The Guilt Gene
by Diana M. Raab
Plain View Press

"He smells each corner,
bush, newspaper, and empty can
but in the process, somehow
manages to squat on the grass
and dribble from a pocket
of nothingness, at least ten times."

This book of poetry is divided into six sections that range in topic from early childhood in "Cherry Blossoms" to mature woman as mother in "California Roll." "Two Evils" is discusses relationships, while "Yad Vashem" is world-oriented and engaged with the externals of time and space. "The Devil Wears a Poem" moves back into the author's self-oriented perspective. "Book Tour" explores the why and way of writing.

None of these eminently readable poems are simple descriptions or reactions to these concepts. Throughout this body of work, one is seamlessly and dramatically drawn to the self situated at the center amid variations on theme and changing scenarios. This self is a large one, essentially fearless, one that is rewarding to know.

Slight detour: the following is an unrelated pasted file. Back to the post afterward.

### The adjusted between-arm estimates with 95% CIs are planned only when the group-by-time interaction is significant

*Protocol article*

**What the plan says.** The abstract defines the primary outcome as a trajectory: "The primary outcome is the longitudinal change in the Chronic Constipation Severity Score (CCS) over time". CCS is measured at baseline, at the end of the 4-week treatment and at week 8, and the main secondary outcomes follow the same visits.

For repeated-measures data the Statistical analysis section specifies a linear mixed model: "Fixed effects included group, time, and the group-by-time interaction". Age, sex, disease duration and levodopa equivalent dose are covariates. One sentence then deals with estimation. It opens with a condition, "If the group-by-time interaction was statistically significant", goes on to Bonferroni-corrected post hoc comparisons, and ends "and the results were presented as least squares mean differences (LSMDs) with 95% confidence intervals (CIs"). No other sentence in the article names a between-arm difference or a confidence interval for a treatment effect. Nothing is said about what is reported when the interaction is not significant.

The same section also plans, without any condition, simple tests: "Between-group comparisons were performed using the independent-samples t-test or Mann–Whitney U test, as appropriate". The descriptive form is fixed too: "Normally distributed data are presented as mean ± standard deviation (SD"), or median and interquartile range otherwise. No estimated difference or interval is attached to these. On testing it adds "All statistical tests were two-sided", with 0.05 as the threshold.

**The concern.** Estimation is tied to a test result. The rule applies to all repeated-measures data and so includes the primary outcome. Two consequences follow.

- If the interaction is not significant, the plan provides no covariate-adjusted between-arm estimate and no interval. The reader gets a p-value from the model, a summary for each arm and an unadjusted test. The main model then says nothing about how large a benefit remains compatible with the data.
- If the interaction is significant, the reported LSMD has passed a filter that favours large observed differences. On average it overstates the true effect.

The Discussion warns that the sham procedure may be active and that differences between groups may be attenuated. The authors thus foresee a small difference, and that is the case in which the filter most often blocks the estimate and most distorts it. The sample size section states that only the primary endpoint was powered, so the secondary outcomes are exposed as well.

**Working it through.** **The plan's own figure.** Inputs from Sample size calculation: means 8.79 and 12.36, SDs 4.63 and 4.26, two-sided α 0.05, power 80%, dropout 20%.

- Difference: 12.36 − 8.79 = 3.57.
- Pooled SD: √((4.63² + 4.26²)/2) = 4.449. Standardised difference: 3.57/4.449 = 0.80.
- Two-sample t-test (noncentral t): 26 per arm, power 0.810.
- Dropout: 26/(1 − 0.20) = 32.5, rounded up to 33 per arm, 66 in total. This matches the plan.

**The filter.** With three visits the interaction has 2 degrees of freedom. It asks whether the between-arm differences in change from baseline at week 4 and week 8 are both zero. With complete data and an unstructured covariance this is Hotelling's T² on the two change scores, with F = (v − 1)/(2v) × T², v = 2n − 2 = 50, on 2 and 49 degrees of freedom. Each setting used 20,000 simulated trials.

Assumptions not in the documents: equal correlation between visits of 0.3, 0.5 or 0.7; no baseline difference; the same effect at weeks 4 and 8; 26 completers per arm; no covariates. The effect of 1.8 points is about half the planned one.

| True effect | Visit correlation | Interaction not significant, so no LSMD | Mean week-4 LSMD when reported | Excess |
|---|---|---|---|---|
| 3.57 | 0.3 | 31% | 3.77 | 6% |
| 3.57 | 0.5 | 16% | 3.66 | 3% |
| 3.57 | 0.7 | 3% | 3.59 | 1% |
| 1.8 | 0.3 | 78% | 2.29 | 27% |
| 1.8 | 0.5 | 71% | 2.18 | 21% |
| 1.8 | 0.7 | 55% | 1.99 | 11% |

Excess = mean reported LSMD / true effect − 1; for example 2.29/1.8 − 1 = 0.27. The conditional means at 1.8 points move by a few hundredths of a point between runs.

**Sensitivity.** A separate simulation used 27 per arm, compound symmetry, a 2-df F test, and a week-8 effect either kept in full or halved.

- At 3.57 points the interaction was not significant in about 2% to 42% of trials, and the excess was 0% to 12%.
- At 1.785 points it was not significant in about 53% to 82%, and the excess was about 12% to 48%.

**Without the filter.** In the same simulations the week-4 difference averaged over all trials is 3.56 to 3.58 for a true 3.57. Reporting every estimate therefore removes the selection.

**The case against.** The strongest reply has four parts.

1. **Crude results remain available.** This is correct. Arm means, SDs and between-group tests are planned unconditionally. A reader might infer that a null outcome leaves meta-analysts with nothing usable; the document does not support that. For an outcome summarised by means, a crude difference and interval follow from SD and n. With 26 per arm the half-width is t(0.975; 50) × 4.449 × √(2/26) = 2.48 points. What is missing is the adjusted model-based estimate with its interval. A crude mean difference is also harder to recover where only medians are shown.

Raab has an instinctual feel for artfully naming what modern philosophers have described as the "nothing" inside our existence. Pain, loss, suffering, the growing realization that we are bounded beings, inclined toward death—this is what is meant by "nothing." These are embedded and embodied poems. Titles like "Losing My Menopause," "Opposing Thumbs," and "Regurgitation" give some sense of this writer's innate feel for the soft-tissue slipperiness of being human. That she has done so without resorting to surrealist sophistication or overly technical virtuosity of wordplay is both refreshing and fruitful. It allows the poet to delineate the vitality and strength necessary to engage these "nothings." Raab's poems speak not of nihilism or despair. They encompass both the meaningful and the meaningless, perhaps, and they prove that a good poem (and a good poet) can go one more round with this milieu.

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